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MPs; Don’t be too Arrogant, Carry your own Cross!

Ofwono Opondo

Sept, 21, 16
When the framers of the Uganda constitution wrote in it the provisions on the independence of parliament as an institution, and privileges and immunity of Members of Parliament (MPS) including the right to determine their emoluments, it was in good faith to facilitate their work, and not intended for abuse and self aggrandizement.  
It is important for MPs to know and appreciate that most Ugandans want adequately facilitated MPs so that they can perform their responsibilities well. However, the facilitation to MPs and other public servants must be balanced against other national needs, and the principles of equity applied. No reasonable mind wants beggar MPs living squalid lives, although even with better remunerations there is no empirical evidence to show that most MPs have outgrown a beggar mentality.   
The self-aggrandising trend which began with the Eight Parliament (2006-11), when MPs unilaterally and through blackmail increased their salaries, and created multiple allowances which they put beyond the taxman’s reach, has been on the upward. In that parliament, MPs abandoned the more rational policy of obtaining government guaranteed loans to purchase personal cars in preference full government grants initially sixty million. In the 9th Parliament, that amount was increased to 103m/=, which has now been revised to 150m/=, and there is credible information, yet to be verified, that they will be topped with another 50m/=, most likely quietly under the table!
Parliament is the peoples’ elected representative, and as such ought to strive to reflect the true aspirations of the popular will, and should at all time with humility accept public criticisms even when false or unfairly done, but with the best of intent. For the past three weeks which picked up last week with revelation by the MPs themselves that they will now each receive 200m/ grant for vehicles, and have budgeted to spend 68m/= as funeral expenses for each MP that dies, the public rightly went angry. In addition, a huge delegation of MPs had travelled at public expense to the US for a trip many Ugandans didn’t consider worthwhile.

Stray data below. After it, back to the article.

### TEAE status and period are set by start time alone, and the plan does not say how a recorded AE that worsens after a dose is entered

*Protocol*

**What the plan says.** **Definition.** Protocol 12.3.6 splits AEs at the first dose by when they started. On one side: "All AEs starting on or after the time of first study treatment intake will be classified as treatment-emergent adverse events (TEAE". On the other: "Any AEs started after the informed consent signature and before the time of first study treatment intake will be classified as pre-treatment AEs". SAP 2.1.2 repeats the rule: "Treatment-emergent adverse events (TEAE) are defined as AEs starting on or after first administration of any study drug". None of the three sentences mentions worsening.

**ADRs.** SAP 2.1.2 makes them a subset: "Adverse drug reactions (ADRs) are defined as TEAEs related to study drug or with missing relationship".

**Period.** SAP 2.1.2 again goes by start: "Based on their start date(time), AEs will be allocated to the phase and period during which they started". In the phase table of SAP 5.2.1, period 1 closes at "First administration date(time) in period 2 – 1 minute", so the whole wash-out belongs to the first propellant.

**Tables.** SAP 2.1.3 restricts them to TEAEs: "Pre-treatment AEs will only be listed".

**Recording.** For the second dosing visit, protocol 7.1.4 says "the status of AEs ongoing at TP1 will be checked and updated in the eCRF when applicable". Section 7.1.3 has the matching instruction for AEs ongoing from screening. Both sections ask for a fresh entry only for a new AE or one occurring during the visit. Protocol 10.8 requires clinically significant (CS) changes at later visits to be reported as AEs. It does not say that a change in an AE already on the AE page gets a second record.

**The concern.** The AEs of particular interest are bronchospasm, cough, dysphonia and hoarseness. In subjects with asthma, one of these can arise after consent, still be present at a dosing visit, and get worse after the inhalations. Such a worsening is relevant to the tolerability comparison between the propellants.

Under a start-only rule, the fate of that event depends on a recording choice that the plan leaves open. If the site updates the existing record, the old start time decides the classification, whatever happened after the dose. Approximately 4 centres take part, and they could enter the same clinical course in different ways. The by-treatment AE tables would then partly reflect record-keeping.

And in response to perhaps media and public criticisms, based on perhaps inaccurate information most likely given by some MPs, instead of explaining, MPs and parliament as an institution got enraged launching impudent attacks on the media and whoever else dared speak out against their alleged greed, lack of seriousness and mediocrity. That, Speaker of Parliament Rebecca Kadaga used a sitting to specifically castigate the media, should speak volumes about an institution that on a daily basis is on the frontline demanding transparency, probity, frugality, and accountability from others! Often, many MPs have made it habitual to attack persons and institutions even without the basic decency, research, and using false, sometimes well calculated, malicious and fabricated lies.  And so as the adage goes, what goes round, always comes around, and MPs should always be ready to carry their own Cross.
However, because of false inflated egos, in the matter of their personal welfare, MPs want to treat well intentioned criticisms as unwarranted and therefore unwanted inconveniences. When it comes to write the rules that govern them, MPs often leave such wide gaps that enable them to drive through a 60ton truck whenever necessary as they did early this year to circumvent a Court judgment that their allowances are eligible to taxation.
Equally, on the policy on MPs’ vehicles, if we call it so, there is no requirement that MPs should furnish the office of the Clerk to Parliament or the Auditor General with a receipt as evidential proof that the money received was indeed used to purchase a vehicle of the equivalent amount, which is an abuse and fraud. Often, as we all know, many MPs divert the money to other purposes, and those that purchase vehicles, buy secondhand well below the money received, the reason they don’t want to furnish receipts because they would expose themselves as swindles. MPs should know that their high sense of entitlement to free public goodies  is creating antagonistic and sometimes irreconcilable contradictions with the population, and partly explains the excessive and often unreasonable financial demands their electorate places on them.
Therefore, the on-going attempt by parliament to gag open public criticism especially by the media, which is the only means available, although futile, should worry everyone and must be resisted, fought and neutralized. MPs must be forced to retreat from the high road because it can breed an un-accountable parliament. During the Constituent Assembly (CA) debates, Prof. Apolo Nsibambi, then a delegate, cautioned other delegates against giving a young parliament in a third world country like Uganda, what he termed too much unqualified powers because it could lead to “legislative tyranny,” and yet we were running away from “the tyranny by the executive.” With the current trends in parliament on many fronts, Nsibambi, might not have been very wrong. Many pointers are of greed, mediocrity, and lack of collective responsibility and will to public duty, and now using unbridled gangsterism to suppress even well intentioned criticisms.